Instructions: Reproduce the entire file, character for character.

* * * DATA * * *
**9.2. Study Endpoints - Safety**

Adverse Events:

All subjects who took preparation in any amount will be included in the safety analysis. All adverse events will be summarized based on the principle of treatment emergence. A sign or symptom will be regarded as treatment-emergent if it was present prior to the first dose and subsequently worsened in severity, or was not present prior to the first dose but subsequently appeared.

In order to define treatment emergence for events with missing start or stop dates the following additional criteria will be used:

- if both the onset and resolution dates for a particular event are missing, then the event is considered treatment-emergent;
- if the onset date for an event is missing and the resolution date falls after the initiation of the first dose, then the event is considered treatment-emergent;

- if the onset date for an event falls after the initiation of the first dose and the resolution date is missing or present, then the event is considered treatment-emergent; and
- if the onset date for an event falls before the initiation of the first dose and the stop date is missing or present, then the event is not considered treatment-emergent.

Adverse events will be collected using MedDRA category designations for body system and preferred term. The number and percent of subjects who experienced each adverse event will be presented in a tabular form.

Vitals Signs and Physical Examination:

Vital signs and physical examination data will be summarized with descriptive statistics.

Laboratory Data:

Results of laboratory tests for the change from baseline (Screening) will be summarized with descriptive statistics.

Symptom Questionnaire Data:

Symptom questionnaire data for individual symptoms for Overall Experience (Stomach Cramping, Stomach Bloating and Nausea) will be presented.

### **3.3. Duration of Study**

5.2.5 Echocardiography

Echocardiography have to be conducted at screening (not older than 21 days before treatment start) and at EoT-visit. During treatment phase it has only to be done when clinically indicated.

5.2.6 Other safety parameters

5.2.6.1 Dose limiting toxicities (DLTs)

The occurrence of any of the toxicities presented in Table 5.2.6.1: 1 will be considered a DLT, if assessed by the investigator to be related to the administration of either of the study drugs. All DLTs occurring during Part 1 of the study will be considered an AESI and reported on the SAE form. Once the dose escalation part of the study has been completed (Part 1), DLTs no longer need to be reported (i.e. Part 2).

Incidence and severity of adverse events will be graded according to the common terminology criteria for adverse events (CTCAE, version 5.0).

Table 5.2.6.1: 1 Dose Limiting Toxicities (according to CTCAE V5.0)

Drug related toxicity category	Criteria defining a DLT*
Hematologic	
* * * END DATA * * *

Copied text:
**9.2. Study Endpoints - Safety**

Adverse Events:

All subjects who took preparation in any amount will be included in the safety analysis. All adverse events will be summarized based on the principle of treatment emergence. A sign or symptom will be regarded as treatment-emergent if it was present prior to the first dose and subsequently worsened in severity, or was not present prior to the first dose but subsequently appeared.

In order to define treatment emergence for events with missing start or stop dates the following additional criteria will be used:

- if both the onset and resolution dates for a particular event are missing, then the event is considered treatment-emergent;
- if the onset date for an event is missing and the resolution date falls after the initiation of the first dose, then the event is considered treatment-emergent;

- if the onset date for an event falls after the initiation of the first dose and the resolution date is missing or present, then the event is considered treatment-emergent; and
- if the onset date for an event falls before the initiation of the first dose and the stop date is missing or present, then the event is not considered treatment-emergent.

Adverse events will be collected using MedDRA category designations for body system and preferred term. The number and percent of subjects who experienced each adverse event will be presented in a tabular form.

Vitals Signs and Physical Examination:

Vital signs and physical examination data will be summarized with descriptive statistics.

Laboratory Data:

Results of laboratory tests for the change from baseline (Screening) will be summarized with descriptive statistics.

Symptom Questionnaire Data:

Symptom questionnaire data for individual symptoms for Overall Experience (Stomach Cramping, Stomach Bloating and Nausea) will be presented.

### **3.3. Duration of Study**

5.2.5 Echocardiography

Echocardiography have to be conducted at screening (not older than 21 days before treatment start) and at EoT-visit. During treatment phase it has only to be done when clinically indicated.

5.2.6 Other safety parameters

5.2.6.1 Dose limiting toxicities (DLTs)

The occurrence of any of the toxicities presented in Table 5.2.6.1: 1 will be considered a DLT, if assessed by the investigator to be related to the administration of either of the study drugs. All DLTs occurring during Part 1 of the study will be considered an AESI and reported on the SAE form. Once the dose escalation part of the study has been completed (Part 1), DLTs no longer need to be reported (i.e. Part 2).

Incidence and severity of adverse events will be graded according to the common terminology criteria for adverse events (CTCAE, version 5.0).

Table 5.2.6.1: 1 Dose Limiting Toxicities (according to CTCAE V5.0)

Drug related toxicity category	Criteria defining a DLT*
Hematologic	